The Ducky MIYA Pro is a collaboration keyboard between Ducky and Varmilo. This keyboard comes in multiple aesthetics, and you can choose between a lot of different Cherry MX switches when placing your order. It's a small 65% compact keyboard that has dedicated arrow keys. The board is very well-built and offers an excellent typing experience thanks to the Dye Sub PBT keycaps and stable keys. The board features white-only backlighting but still supports lighting effects. Unfortunately, while its latency is fine for most people, it might not be ideal for serious, competitive gamers. The keyboard can easily be found on mechanicalkeyboards.com but can be a bit harder to find elsewhere.
The Ducky MIYA Pro is an excellent gaming keyboard. Our unit has Cherry MX Brown switches with a short pre-travel distance and low operating force, making them feel light and responsive. The Dye Sub PBT keycaps shouldn't fade over time, and the white backlighting is good for playing in darker environments, even if the keys aren't translucent. You can also map macros on all keys.
The Ducky MIYA Pro isn't designed to be used with mobile devices and tablets.
The Ducky MIYA Pro is a great keyboard for the office. Some might feel like its ergonomics aren't good enough, but you shouldn't feel too much fatigue when typing on it for long periods. It's a very well-built keyboard, and it provides an excellent overall typing experience. Our unit has Cherry MX Brown switches, but it also comes in various types of Cherry MX switches, so you can pick the ones that suit you best.
The Ducky MIYA Pro is a great keyboard for programmers. The board feels very durable, and it offers an excellent typing experience. However, it doesn't have the best ergonomics and can only be used wired with a single device at a time. On the upside, the ability to set macros and the fact it can be used on pretty much any operating system is useful, although you don't have access to the software on macOS and Linux.
The Ducky MIYA Pro is bad for use with a home theater PC. It's a wired-only keyboard with no trackpad for navigation. On top of that, it lacks media controls and is only fully compatible with Windows because there's no customization software for macOS and Linux.
The Ducky MIYA Pro Panda is a compact keyboard that doesn't take too much space on your desk, leaving more room for your mouse.
Update 07/16/2020: We've raised the Build Quality to 8.5 as we previously thought the PageDown key's LED was broken. However, after user feedback, we understand that the PageUp and Down keys are indicators for the number row or the F-key row, respectively. One of the two LEDs is always turned off depending on the row you're using. The review has been updated.
This keyboard is very well-built. The frame is aluminum with a plastic base, and it feels durable and rigid, with very little flex. The Dye Sub PBT keycaps feel very durable, and the keys are very stable, with no signs of wobbling or rattling. The rubber feet aren't very grippy, so the keyboard slides around rather easily when bumped. Also, our unit wobbles slightly when using it without any incline setting, which seems to be due to one of the rubber feet being shorter.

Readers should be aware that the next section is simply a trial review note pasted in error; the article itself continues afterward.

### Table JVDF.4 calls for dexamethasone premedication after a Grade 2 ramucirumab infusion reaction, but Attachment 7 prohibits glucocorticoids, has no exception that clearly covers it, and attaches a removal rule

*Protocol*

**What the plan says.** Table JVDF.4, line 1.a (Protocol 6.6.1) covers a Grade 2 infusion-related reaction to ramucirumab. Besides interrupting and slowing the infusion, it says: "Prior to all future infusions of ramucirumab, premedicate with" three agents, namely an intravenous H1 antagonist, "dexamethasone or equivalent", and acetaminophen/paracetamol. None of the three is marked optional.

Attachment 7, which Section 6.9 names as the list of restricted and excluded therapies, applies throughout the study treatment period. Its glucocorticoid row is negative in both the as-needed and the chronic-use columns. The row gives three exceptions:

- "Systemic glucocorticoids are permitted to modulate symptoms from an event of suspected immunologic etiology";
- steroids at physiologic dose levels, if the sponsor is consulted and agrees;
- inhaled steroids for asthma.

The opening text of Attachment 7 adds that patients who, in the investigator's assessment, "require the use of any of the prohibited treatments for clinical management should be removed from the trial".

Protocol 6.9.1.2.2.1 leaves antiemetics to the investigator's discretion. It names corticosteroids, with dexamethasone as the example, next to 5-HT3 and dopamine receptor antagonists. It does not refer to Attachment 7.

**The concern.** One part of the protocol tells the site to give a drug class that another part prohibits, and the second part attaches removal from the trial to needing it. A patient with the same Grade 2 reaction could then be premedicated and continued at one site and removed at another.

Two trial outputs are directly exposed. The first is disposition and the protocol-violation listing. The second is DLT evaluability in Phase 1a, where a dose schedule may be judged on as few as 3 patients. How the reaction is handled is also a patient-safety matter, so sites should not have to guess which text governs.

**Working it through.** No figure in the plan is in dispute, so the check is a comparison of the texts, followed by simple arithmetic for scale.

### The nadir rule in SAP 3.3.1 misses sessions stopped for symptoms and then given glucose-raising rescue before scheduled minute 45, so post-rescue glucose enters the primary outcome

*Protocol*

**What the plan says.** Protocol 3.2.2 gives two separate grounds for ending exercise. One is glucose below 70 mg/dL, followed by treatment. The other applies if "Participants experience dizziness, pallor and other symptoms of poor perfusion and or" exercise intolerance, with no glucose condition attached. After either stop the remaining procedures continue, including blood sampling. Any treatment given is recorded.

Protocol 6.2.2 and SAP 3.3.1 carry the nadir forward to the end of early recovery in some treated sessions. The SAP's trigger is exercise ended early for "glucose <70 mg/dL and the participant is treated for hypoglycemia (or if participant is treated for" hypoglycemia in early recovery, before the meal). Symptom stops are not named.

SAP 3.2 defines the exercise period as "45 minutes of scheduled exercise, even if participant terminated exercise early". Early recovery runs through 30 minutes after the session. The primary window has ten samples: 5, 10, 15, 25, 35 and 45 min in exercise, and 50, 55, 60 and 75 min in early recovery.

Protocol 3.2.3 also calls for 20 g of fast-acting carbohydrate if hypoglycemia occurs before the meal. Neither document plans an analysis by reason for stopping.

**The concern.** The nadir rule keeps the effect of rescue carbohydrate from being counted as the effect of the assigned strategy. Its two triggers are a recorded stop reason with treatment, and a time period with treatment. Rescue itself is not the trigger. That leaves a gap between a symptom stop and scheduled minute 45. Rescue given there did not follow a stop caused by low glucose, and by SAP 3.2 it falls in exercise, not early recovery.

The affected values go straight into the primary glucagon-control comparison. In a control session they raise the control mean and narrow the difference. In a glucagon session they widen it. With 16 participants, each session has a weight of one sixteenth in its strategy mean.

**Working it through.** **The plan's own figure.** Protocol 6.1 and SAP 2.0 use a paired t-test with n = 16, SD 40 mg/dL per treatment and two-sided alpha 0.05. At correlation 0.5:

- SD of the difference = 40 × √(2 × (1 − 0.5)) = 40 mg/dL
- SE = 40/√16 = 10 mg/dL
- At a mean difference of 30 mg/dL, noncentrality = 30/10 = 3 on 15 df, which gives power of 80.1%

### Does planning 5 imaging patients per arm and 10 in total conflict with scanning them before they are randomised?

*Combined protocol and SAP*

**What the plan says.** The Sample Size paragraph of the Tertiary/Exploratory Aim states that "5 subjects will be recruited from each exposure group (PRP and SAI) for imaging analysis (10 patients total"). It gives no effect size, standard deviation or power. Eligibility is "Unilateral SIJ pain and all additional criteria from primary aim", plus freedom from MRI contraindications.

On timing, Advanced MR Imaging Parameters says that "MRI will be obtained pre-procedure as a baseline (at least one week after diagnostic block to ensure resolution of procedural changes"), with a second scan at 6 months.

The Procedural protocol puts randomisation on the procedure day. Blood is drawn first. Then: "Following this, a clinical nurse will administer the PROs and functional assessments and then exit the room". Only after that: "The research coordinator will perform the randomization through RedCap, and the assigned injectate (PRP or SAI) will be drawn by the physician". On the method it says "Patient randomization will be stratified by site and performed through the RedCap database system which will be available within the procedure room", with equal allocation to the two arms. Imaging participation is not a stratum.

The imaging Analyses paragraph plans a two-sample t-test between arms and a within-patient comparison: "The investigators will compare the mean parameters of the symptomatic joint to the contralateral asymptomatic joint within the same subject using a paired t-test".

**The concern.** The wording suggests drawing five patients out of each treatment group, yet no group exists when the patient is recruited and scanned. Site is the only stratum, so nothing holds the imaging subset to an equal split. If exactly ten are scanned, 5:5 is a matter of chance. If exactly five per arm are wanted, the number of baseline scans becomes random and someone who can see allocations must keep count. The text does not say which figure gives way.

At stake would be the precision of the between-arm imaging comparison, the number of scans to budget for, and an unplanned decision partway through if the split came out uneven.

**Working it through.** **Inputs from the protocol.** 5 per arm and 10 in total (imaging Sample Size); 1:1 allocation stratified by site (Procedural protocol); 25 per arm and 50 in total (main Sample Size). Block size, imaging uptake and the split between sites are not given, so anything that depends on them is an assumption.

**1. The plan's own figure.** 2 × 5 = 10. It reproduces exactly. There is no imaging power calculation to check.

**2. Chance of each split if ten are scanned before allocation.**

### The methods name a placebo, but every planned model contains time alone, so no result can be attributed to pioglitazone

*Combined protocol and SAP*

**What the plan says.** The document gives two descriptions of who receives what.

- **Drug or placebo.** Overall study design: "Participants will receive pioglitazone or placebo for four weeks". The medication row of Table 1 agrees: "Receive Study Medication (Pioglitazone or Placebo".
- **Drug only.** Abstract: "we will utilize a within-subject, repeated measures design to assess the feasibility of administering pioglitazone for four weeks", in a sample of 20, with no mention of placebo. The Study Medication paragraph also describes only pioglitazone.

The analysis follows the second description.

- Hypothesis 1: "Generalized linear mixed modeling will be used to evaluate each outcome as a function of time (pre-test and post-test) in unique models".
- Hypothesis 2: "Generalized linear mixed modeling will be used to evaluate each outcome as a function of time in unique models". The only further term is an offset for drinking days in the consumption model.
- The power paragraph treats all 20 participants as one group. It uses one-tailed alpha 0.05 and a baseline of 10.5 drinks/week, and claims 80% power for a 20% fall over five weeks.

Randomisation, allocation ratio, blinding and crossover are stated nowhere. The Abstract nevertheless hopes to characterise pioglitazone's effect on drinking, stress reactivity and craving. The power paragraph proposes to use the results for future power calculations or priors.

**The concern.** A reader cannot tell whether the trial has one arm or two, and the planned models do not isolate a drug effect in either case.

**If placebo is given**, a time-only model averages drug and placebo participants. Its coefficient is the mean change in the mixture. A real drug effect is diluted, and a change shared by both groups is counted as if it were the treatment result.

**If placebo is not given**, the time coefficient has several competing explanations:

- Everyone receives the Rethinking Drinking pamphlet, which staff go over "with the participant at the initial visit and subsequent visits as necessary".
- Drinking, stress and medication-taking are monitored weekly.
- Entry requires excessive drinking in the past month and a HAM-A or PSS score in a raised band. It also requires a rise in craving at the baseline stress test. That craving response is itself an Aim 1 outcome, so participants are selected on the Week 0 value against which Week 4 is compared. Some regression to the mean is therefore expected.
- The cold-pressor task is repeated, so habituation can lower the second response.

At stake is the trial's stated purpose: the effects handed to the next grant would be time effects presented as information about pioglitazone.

The Ducky MIYA Pro's ergonomics are decent. It only has one incline setting and doesn't come with a wrist rest. However, the keyboard isn't too high, so you shouldn't feel any fatigue during long typing sessions.
This keyboard only supports white backlighting. The lights are at the top of the switches and can be customized with effects through software. The keycaps aren't shine-through, although you can see some lighting through the green keycaps. The PageUp and PageDown keys act as light indicators to let users know whether they're using the numbers or the Function keys in the top row. Note that other MIYA Pro variants, or other Ducky keyboards like the Ducky Mecha Mini V2, have full RGB backlighting.
This keyboard is wired-only and can't be used wirelessly.
By default, the Ducky MIYA Pro doesn't have any media keys. However, you can easily program macros through software, which enables you to remap some keys to media controls. You can use Fn+Windows Key to lock the Windows key, which is great when gaming. Additionally, there are a lot of extra commands you can do, but you'll need to use the manual to know which combo of keypresses do which command. Pressing Fn+PageUp turns the top row into a number row, while Fn+PageDown turns the top row into the F-key row. If you want a keyboard with media hotkeys, consider the Varmilo VA87M.
A typical MIYA Pro box comes with:
However, since there are multiple variants, some come with different add-ons. Our unit is the Panda version, which comes with a Varmilo large 900x400mm mousepad, extra spacebar, arrow key and Esc keycaps, and a panda plushie, which you can see here. These add-ons vary depending on the variant of the keyboard you get.
Our Ducky MIYA Pro Panda features Cherry MX Brown switches, but it's also available in Cherry MX Black, Blue, Red, Clear, Silver, and Silent Red. The keystrokes and typing experience will vary depending on the switch you choose. For our unit, it has a very smooth bump that adds tactility and seems to have a bit more pre-travel than some other Cherry MX Brown switches we've tested.
The typing quality is excellent. The PBT keycaps feel nice to the touch, the keys are stable, and it's comfortable to type on during long periods. Unfortunately, the spacebar feels somewhat different than the rest of the keys, making it a bit annoying every time you use it, which you don't get on the Ducky One 2 Mini V1. Nevertheless, the keys are still well-spaced, and the fact that it has dedicated arrow keys makes navigating text a lot easier. If you want a similar keyboard with even better typing quality, check out the Ducky One 2 SF.
The Ducky Miya Pro is fairly quiet with Cherry MX Brown switches and is fine to type on in an open-office environment. However, note that other switches, like Blue switches, are noisier and won't be as ideal.